Tax Strategies & Credits

Avoiding Pitfalls and Answering Questions: Your 2018 Tax Season Update

Lee Reams II
Avoiding Pitfalls and Answering Questions: Your 2018 Tax Season Update

If it seems like your 2018 tax season is a bit more hectic than usual, you can at least take comfort in the fact that it's not just you. "This tax season is extremely busy," said Teresa Peete of Elaborate Enterprises, Inc. "I am getting all types of questions regarding the Tax Cuts and Jobs Act and how it will impact the bottom line of both businesses and individuals moving forward."

But the new tax legislation isn't the only major update that the 2018 tax season has brought with it. As always, avoiding the pitfalls that come with tax filing and making the most out of your situation requires you to keep a few key things in mind.

The Tax Cuts and Jobs Act: Breaking It Down

Billed as a "pro-growth tax plan" and positioned by many as one of the most significant examples of tax reform in our nation's history, the Tax Cut and Jobs Act was approved by Congress on December 22, 2017 and will impact both individuals and businesses in a wide range of different ways. In addition to reducing tax rates for both businesses and individuals, the act includes a personal tax simplification process empowered by increasing the standard deduction and family tax credits, all while eliminating personal exemptions and shifting the emphasis away from itemized deductions.

If all this sounds complicated... that's because it is. "Most clients are very interested in the impact that the new tax law will have on their situations," said Peter Flournoy, CPA. "Therefore, planning opportunities abound, and I am working to educate my clients on aspects of the new tax law that will have the most impact on them."

Donel Fontil of FLG Tax Consultants agreed, saying that "people are somewhat anxious and have lots of questions." While a lot of those questions have happy answers due to the emphasis on simplicity that the new law brings with it... sadly, this isn't always the case.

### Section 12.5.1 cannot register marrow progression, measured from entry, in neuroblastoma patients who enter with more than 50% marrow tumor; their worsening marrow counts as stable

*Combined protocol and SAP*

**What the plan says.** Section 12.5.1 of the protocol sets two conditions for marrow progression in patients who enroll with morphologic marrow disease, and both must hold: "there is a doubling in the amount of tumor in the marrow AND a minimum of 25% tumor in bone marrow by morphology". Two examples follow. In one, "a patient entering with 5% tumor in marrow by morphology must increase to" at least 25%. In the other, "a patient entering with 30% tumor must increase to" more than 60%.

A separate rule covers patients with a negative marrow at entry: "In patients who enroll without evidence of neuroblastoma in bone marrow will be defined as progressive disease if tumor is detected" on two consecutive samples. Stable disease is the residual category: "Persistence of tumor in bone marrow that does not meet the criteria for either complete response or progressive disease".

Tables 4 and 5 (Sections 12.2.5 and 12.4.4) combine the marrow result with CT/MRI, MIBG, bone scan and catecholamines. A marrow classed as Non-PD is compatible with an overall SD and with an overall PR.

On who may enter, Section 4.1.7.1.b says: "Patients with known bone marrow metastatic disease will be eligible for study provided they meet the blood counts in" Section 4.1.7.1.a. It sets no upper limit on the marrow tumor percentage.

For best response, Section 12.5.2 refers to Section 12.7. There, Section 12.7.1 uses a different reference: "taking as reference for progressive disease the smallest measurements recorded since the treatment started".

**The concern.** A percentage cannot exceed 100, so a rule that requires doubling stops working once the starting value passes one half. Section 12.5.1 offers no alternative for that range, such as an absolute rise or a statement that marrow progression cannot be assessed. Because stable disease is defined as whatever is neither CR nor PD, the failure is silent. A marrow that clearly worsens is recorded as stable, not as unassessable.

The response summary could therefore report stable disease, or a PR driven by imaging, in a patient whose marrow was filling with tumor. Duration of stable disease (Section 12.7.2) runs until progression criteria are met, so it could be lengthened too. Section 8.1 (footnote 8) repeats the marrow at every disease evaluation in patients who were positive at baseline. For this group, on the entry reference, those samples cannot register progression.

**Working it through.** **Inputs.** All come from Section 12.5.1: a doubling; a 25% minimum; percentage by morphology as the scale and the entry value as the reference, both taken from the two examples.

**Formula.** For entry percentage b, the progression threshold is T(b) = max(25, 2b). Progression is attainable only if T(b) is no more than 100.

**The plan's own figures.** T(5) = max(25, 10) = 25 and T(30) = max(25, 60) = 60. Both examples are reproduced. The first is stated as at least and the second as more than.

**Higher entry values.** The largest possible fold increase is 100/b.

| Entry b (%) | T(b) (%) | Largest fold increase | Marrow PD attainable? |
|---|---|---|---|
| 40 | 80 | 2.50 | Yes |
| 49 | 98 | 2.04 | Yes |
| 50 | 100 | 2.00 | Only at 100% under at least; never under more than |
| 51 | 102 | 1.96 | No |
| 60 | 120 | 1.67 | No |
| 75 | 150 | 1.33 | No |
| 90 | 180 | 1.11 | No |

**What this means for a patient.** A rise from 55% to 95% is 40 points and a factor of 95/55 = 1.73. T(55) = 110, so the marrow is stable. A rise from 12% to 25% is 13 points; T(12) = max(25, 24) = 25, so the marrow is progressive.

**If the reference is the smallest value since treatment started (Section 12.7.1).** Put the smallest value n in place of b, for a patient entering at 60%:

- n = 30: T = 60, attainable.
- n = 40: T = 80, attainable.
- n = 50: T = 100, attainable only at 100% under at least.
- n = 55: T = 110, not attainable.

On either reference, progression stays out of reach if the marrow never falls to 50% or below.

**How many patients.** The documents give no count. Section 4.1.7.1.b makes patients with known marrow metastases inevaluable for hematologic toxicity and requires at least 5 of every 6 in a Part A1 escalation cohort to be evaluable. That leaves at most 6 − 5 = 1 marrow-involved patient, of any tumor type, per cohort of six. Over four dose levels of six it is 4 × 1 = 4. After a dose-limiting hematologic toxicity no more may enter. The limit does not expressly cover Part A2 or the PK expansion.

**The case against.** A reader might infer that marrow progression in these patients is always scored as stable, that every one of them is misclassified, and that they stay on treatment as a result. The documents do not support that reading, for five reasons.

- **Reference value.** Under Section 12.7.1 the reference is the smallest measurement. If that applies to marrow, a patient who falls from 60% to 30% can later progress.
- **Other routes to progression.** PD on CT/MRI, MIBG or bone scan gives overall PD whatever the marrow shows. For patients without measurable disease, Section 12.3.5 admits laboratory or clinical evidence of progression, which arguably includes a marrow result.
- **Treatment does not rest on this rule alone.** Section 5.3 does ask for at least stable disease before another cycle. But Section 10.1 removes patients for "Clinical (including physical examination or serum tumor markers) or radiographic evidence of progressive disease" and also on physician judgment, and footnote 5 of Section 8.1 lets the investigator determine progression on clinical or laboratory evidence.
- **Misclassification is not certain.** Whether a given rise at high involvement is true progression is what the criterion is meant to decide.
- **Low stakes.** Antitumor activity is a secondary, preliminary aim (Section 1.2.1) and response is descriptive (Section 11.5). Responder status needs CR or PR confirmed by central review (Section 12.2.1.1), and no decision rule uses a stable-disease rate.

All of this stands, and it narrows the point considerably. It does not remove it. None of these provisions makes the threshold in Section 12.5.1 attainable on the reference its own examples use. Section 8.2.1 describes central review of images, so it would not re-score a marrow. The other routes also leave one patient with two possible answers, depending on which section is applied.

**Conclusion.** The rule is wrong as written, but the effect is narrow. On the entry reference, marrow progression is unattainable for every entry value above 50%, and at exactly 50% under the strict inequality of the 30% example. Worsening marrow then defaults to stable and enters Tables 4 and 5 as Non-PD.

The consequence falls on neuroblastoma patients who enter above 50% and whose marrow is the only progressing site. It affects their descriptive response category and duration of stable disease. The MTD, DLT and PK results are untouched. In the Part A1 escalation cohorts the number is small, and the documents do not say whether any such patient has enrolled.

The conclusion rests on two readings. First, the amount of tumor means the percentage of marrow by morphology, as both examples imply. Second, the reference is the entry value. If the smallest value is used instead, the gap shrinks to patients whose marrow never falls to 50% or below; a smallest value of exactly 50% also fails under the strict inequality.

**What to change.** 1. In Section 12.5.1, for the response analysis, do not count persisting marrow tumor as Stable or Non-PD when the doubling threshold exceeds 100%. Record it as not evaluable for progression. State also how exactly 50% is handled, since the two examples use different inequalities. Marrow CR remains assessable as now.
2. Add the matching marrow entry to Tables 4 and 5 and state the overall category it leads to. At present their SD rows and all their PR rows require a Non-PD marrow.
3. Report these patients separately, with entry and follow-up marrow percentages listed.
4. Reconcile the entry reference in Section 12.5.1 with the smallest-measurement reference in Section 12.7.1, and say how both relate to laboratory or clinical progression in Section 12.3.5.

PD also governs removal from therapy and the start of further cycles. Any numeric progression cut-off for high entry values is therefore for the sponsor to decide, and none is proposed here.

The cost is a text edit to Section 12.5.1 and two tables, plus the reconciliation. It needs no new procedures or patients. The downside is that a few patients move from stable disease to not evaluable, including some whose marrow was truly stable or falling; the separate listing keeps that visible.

Sandra Reed, CPA said that "it is rewarding to be able to tell most clients that they can expect to pay less federal tax, but also disheartening to have to tell some that they will pay more." She continued, saying, "Unfortunately, I have found that the ones that will pay more are, for the most part, retired widows living on fixed incomes -- those that really need to pay less and that don't benefit from the increased standard deduction."

This is another reason why it's always important to enlist the help of a qualified professional -- you truly never know what surprises massive new tax legislation may have in store for you until you're in the middle of the preparation process itself.

Tax Withholding Issues

Another major pitfall that may taxpayers are falling into this season takes the form of tax withholding problems, created in part due to the uncertainty surrounding the Tax Cuts and Jobs Act. Reports indicate that many people reduced their tax withholding after the law passed in an effort to make the most of the upcoming rate changes, but they have essentially done so to a far greater degree than they should have.

This has led to people who are used to getting significant refunds following a trend that will absolutely land them with a "tax due" bill in 2019 if they're not careful.

Cyber Crime Is on the Rise

Perhaps the most immediate issue that taxpayers will face this year, however, takes the form of cyber crime. Tax scams are certainly nothing new, but they're absolutely on the rise -- one study estimates that spear phishing schemes and taxpayer data theft, in general, saw a massive 60% spike in January and February of 2018 compared to the same two months from just a year prior.